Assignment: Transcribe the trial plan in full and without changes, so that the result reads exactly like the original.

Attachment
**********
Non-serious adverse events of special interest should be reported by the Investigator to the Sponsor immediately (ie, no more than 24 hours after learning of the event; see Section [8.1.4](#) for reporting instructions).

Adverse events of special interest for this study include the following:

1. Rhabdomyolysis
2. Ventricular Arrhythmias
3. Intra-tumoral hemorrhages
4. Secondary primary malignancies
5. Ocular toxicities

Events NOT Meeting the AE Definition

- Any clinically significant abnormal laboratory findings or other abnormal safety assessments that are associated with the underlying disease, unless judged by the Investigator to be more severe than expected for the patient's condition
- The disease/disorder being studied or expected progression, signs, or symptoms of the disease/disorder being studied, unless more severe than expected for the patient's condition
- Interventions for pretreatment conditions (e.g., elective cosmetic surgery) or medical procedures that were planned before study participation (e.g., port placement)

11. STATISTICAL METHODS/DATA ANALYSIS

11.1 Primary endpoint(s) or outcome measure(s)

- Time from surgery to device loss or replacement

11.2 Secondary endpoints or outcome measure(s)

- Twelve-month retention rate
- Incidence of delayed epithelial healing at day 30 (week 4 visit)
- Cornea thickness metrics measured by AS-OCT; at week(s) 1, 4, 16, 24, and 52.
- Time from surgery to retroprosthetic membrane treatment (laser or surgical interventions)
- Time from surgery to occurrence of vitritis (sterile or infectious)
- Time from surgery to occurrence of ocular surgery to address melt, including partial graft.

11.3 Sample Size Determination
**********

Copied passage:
Non-serious adverse events of special interest should be reported by the Investigator to the Sponsor immediately (ie, no more than 24 hours after learning of the event; see Section [8.1.4](#) for reporting instructions).

Adverse events of special interest for this study include the following:

1. Rhabdomyolysis
2. Ventricular Arrhythmias
3. Intra-tumoral hemorrhages
4. Secondary primary malignancies
5. Ocular toxicities

Events NOT Meeting the AE Definition

- Any clinically significant abnormal laboratory findings or other abnormal safety assessments that are associated with the underlying disease, unless judged by the Investigator to be more severe than expected for the patient's condition
- The disease/disorder being studied or expected progression, signs, or symptoms of the disease/disorder being studied, unless more severe than expected for the patient's condition
- Interventions for pretreatment conditions (e.g., elective cosmetic surgery) or medical procedures that were planned before study participation (e.g., port placement)

11. STATISTICAL METHODS/DATA ANALYSIS

11.1 Primary endpoint(s) or outcome measure(s)

- Time from surgery to device loss or replacement

11.2 Secondary endpoints or outcome measure(s)

- Twelve-month retention rate
- Incidence of delayed epithelial healing at day 30 (week 4 visit)
- Cornea thickness metrics measured by AS-OCT; at week(s) 1, 4, 16, 24, and 52.
- Time from surgery to retroprosthetic membrane treatment (laser or surgical interventions)
- Time from surgery to occurrence of vitritis (sterile or infectious)
- Time from surgery to occurrence of ocular surgery to address melt, including partial graft.

11.3 Sample Size Determination